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What’s the role of sulfate aerosols in climate change?

New research matches ice core data with observational records

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A close look at Arctic ice core samples is helping researchers understand variations in historical temperature variations in the Arctic. Map courtesy NASA.

By Summit Voice

FRISCO — Mapping and analysis of ice core samples from the Arctic has helped Canadian and American scientists conclude that variations in Arctic surface temperatures from 1930 to the present can be linked to both anthropogenic and natural factor, including increased levels of greenhouse gases and sulphate aerosols from industrial activity and volcanic emissions.

The study, published this week in Scientific Reports, set out in part to better identify the drivers of Arctic warming and to explain why the temperature increases haven’t been uniform. The research involved a close look at historical aerosol records contained in ice cores by scientists working at the Desert Research Institute in Reno, Nevada.

“Unlike greenhouse gases, aerosols are short-lived in the atmosphere.” said Joe McConnell, a research professor at the Desert Research Institute who oversees DRI’s unique ultra-trace ice core analytical laboratory. “In order to understand their role in global climate you have to employ an array of sample sites and measurements. The records used in this study are part of a much larger array of historical aerosol records we are developing from ice cores collected from throughout the polar regions.”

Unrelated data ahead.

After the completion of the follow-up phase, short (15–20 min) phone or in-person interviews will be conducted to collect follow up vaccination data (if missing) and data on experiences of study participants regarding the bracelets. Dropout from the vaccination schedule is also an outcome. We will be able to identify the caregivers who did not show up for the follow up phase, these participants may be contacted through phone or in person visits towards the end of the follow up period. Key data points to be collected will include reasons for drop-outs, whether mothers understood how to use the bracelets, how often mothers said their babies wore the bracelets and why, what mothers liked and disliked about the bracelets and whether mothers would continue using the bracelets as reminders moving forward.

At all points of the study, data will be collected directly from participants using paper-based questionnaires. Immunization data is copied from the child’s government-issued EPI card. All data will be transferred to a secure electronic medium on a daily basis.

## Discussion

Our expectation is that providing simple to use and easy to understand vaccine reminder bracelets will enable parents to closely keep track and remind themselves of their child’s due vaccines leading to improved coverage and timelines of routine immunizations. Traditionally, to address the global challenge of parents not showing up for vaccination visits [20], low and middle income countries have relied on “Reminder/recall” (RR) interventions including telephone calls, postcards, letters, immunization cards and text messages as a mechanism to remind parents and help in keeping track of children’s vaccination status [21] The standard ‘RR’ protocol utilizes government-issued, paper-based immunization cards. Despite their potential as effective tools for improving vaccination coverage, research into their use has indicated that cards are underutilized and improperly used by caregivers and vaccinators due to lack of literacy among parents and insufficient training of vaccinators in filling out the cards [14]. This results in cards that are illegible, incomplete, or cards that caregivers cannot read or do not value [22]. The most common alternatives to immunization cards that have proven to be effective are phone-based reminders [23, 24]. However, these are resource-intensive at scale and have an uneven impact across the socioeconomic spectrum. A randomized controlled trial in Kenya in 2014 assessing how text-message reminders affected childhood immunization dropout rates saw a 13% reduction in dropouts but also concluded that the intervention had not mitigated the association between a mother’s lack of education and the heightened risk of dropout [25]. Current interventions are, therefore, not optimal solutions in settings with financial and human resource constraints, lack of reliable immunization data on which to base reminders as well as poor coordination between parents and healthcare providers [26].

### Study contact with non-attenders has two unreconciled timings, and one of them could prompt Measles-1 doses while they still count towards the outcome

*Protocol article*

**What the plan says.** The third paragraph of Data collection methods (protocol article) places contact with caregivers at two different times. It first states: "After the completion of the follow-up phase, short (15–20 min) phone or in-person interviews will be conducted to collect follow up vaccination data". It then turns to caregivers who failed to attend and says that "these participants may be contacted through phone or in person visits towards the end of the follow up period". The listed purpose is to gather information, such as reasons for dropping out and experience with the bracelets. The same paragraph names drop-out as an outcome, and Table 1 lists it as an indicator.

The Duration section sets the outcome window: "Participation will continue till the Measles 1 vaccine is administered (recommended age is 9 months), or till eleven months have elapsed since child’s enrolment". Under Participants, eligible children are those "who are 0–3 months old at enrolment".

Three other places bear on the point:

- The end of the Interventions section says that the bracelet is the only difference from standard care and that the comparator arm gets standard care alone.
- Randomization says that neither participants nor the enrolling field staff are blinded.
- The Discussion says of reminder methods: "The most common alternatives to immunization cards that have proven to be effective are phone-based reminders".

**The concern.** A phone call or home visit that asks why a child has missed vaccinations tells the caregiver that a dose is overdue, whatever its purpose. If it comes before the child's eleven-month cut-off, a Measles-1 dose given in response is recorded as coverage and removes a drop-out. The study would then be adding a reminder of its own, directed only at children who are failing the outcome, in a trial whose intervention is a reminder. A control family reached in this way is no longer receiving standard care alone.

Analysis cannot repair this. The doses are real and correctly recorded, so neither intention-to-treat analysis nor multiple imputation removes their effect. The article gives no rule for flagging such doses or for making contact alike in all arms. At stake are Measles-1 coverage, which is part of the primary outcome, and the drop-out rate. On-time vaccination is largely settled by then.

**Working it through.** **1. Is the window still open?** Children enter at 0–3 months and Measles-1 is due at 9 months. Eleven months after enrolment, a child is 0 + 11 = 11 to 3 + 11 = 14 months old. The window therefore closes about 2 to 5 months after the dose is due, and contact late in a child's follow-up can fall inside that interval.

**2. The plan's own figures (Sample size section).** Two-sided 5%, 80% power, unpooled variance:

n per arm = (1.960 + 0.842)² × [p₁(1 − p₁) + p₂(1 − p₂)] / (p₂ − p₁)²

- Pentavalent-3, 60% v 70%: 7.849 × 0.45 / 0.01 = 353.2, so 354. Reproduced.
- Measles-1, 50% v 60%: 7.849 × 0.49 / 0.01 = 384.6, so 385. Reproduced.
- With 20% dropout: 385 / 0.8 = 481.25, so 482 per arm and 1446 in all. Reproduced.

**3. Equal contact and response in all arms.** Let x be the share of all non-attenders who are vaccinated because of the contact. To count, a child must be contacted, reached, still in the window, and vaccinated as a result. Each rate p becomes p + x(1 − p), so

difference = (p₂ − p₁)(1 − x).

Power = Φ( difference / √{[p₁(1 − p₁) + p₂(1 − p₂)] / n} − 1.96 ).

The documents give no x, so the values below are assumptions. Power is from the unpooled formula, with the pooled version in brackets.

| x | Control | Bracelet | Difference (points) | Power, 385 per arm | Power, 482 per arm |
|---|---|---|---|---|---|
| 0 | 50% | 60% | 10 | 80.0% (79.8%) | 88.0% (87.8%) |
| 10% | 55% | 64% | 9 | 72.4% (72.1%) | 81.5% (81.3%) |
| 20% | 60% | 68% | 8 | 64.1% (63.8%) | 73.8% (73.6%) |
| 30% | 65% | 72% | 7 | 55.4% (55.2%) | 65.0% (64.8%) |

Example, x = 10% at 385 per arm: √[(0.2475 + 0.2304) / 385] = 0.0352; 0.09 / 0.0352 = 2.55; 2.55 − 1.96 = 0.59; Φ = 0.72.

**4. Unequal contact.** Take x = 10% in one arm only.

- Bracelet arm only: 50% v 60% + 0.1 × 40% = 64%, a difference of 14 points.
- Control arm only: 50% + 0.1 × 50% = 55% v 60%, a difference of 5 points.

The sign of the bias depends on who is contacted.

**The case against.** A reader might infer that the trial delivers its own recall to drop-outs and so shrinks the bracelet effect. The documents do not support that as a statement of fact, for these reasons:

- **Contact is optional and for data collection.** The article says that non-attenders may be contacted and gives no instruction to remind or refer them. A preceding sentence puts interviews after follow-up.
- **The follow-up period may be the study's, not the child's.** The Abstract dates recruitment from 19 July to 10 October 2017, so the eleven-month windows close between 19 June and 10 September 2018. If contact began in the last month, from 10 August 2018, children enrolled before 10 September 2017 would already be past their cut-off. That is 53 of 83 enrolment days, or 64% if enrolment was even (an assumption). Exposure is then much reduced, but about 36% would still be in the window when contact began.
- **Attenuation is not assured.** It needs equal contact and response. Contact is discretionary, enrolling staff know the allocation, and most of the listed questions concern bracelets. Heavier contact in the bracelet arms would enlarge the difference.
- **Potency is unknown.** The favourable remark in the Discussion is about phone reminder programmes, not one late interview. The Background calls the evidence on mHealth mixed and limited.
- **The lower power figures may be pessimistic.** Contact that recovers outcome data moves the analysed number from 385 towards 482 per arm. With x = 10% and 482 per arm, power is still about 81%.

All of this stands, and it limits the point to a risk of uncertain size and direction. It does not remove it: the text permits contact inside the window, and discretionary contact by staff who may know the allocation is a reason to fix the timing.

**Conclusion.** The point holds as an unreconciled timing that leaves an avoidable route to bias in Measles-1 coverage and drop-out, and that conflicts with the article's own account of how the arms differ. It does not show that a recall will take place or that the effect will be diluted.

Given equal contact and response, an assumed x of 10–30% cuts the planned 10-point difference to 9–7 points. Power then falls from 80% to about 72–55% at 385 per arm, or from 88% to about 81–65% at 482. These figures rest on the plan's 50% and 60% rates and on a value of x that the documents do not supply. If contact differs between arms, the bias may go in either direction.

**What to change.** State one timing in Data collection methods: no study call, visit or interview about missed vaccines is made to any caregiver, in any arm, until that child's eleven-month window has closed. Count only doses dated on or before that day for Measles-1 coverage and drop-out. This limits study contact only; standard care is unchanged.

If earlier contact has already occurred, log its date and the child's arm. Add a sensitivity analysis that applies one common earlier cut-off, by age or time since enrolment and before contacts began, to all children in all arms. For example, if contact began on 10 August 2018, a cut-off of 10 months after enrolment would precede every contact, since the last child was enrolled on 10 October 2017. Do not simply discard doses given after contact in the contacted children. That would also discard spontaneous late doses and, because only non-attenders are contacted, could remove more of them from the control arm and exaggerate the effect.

McConnell adds that this new study, resulting from collaboration between Canadian and American environmental researchers utilizing state-of-the-art climate models and ice core analytical techniques, demonstrates the importance of aerosols in climate forcing.

The authors attribute warming from 1900-1939 to rapidly rising black carbon emissions, diminishing influence of the Santa Maria volcanic eruption in 1902, and warming North Atlantic sea surface temperatures. Cooling from 1939 to 1970 is attributed to cooling from anthropogenic sulfate aerosol emissions the Agung volcanic eruption in 1963, and falling North Atlantic surface temperatures.

More recently, the authors attribute warming from 1970 to present to increased anthropogenic greenhouse gas emissions, with a smaller contribution from warming North Atlantic sea surface temperatures.

Understanding the causes of Arctic climate change during this period is critical, said McConnell, because of the associated environmental and economic impacts.

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